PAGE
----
By Ann Marie van den Hurk Lexington Herald-Leader
WWR Article Summary (tl;dr) For entrepreneurs, you need to know your "Value proposition." A value proposition is a statement summarizing why a consumer should choose your product over your competitors. It seems like a simple question to answer but surprisingly many women in business never really define what type of value they are bringing to the consumer. This article has a few tips on how to define your "value proposition"
At its core, running a business is simple and straightforward: You provide a consumer with value of some kind, and they provide you compensation. A business owner cannot realistically expect to be compensated if he is unclear on the value he is offering or is unable to articulate it.
That is where having a "value proposition" comes in. A value proposition is a statement summarizing why a consumer should choose your products over your competitor's. It should convince customers that your product or service would solve a problem or fulfill a need better than those others are offering.
Does your business have a value proposition? It should. Small-business owners should care about their value proposition because it is the foundation of their success, says Elijah May, the managing partner of The Experience Firm, a marketing and public relations company. May says that, sadly, a huge percentage of businesses don't really realize what business they're in.
The more competitors you have offering similar services, the further you need to go to make sure your value proposition is unique.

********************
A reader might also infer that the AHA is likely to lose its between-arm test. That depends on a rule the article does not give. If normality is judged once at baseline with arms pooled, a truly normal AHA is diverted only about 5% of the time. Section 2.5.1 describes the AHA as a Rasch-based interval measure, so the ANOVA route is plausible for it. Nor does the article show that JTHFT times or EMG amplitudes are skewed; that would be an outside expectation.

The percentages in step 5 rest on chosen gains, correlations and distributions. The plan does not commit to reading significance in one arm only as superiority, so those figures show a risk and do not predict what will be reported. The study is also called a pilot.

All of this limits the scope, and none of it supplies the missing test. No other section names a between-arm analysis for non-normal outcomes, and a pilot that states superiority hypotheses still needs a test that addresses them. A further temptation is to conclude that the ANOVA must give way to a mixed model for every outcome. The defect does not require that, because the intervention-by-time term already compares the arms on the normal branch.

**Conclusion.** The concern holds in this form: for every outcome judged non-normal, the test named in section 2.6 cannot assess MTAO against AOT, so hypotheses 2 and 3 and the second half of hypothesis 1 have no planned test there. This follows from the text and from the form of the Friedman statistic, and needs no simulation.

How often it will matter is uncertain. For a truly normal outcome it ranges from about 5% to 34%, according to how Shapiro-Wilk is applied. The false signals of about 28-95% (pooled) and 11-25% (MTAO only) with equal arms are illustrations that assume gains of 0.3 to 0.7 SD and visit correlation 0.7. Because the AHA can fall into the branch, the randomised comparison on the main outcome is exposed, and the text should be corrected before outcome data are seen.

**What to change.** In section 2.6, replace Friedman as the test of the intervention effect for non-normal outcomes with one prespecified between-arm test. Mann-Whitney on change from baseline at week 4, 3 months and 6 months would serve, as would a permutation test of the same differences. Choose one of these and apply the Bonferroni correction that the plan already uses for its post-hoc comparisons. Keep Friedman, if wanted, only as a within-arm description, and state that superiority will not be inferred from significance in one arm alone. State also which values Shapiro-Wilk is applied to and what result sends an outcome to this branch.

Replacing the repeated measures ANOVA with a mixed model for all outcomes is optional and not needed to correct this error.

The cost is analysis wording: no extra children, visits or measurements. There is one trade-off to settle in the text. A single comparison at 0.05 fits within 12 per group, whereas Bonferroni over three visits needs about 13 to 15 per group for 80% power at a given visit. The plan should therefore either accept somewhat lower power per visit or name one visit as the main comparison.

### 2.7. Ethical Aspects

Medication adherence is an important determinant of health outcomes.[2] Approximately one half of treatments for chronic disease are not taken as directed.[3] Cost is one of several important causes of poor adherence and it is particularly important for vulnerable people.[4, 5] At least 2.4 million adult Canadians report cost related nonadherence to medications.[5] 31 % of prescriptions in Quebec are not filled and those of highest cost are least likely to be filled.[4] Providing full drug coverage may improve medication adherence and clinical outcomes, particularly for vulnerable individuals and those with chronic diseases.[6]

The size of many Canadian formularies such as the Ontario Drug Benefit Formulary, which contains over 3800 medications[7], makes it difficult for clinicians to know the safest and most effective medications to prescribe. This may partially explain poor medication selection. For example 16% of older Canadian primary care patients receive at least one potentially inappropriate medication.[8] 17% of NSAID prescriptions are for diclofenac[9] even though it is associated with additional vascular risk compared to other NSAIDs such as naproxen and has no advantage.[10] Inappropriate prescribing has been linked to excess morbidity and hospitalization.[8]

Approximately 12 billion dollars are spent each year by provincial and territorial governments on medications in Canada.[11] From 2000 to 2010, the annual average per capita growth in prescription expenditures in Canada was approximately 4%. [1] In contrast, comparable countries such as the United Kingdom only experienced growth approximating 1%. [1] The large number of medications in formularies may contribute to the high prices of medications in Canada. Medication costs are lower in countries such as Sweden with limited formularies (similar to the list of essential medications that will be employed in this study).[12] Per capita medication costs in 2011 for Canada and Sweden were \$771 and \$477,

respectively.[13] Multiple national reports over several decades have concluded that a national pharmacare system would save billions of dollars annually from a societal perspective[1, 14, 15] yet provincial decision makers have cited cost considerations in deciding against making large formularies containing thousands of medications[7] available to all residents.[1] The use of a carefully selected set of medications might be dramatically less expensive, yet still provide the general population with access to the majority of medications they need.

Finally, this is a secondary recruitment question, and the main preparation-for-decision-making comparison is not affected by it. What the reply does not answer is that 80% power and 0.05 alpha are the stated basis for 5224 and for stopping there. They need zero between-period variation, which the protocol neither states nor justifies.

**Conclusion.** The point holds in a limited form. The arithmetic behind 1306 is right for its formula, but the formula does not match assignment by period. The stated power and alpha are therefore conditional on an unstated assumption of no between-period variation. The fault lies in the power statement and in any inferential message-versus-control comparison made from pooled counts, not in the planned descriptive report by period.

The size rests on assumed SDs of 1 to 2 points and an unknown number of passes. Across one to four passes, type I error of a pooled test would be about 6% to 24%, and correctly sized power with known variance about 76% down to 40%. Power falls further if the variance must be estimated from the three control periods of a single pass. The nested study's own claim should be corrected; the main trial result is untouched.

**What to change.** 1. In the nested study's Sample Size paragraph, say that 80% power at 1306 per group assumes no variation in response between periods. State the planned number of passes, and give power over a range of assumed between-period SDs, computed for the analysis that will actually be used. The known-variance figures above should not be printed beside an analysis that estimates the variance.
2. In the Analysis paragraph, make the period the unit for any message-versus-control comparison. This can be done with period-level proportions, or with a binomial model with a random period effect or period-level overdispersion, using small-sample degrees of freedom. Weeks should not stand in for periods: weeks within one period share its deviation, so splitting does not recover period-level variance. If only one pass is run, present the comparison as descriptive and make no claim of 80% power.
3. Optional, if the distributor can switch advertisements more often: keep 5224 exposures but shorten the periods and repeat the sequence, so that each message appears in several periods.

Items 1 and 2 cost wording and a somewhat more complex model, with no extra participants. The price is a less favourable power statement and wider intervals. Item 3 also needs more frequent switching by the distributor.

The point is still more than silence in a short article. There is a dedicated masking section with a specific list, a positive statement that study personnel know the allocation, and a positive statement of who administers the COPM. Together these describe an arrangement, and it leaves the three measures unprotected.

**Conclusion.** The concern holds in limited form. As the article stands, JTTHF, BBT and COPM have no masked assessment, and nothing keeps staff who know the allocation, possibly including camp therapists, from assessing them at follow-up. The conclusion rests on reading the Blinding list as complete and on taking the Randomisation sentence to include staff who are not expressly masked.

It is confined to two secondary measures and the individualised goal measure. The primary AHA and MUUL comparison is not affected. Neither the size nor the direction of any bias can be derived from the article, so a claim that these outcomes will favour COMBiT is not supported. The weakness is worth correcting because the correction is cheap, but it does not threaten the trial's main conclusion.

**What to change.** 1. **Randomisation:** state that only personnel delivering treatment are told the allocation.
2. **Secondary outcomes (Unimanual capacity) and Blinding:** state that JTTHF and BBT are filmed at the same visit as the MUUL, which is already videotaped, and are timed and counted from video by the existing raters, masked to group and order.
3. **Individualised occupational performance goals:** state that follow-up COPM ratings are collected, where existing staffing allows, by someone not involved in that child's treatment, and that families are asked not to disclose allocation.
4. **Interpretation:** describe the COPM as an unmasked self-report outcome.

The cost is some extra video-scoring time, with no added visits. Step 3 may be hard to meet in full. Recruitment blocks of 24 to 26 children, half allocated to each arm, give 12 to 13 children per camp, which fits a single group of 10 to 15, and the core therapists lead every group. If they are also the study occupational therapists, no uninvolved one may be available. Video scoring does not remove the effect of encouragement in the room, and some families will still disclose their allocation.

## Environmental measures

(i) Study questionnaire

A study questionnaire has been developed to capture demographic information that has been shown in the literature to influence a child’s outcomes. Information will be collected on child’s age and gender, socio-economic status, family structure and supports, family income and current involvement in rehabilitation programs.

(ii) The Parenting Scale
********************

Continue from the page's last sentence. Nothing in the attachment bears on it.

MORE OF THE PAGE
To illustrate this point, May discussed two footwear brands: Toms Shoes and Jimmy Choo.
Toms Shoes offers the same basic value proposition as all other shoe companies: Feet are safer with shoes on. But what makes its product unique, and is therefore its true value proposition, is that when customers buy a pair of Toms, a free pair is sent to someone in need. It's kind of like fair-trade coffee, and it makes the brand stand out.
Jimmy Choo shoes, on the other hand, might raise a consumer's social standing, which to some, justifies a high price tag and makes the brand memorable.
So, how can you make a unique value proposition work for your business?
May says small-business owners need to know basic human psychology. Pretty much all people have the same fundamental wiring, he says. Once you understand that nearly everyone is just trying to fill the same needs, you can start to communicate directly and effectively how your business is going to meet those needs, and your business will suddenly become far more relevant to consumers.
To help people embrace this way of thinking and begin to describe what their small businesses have to offer, May teaches a class called "How to make your customer CURSE." Here is his thinking:
-If the don't Care, they'll never understand.
-If they don't Understand, they'll never remember.
-If they don't Remember, they'll never share.
-If the don't Share, they'll never engage.
-If they don't Engage, they'll never become part of a community that wants your business to succeed and is willing to expend time and energy to make sure it does.
Anyone trying to sell a product of any kind needs to take the time to understand what specific emotional (or physical) need it fills for the consumer. Knowing the needs and wants for your customers are essential. And understanding those needs and wants does not stay static, but change will help you to continue to move your business forward. ___ ABOUT THE WRITER Ann Marie van den Hurk, an accredited public relations professional, is principal of Mind the Gap Public Relations and author of "Social Media Crisis Communications."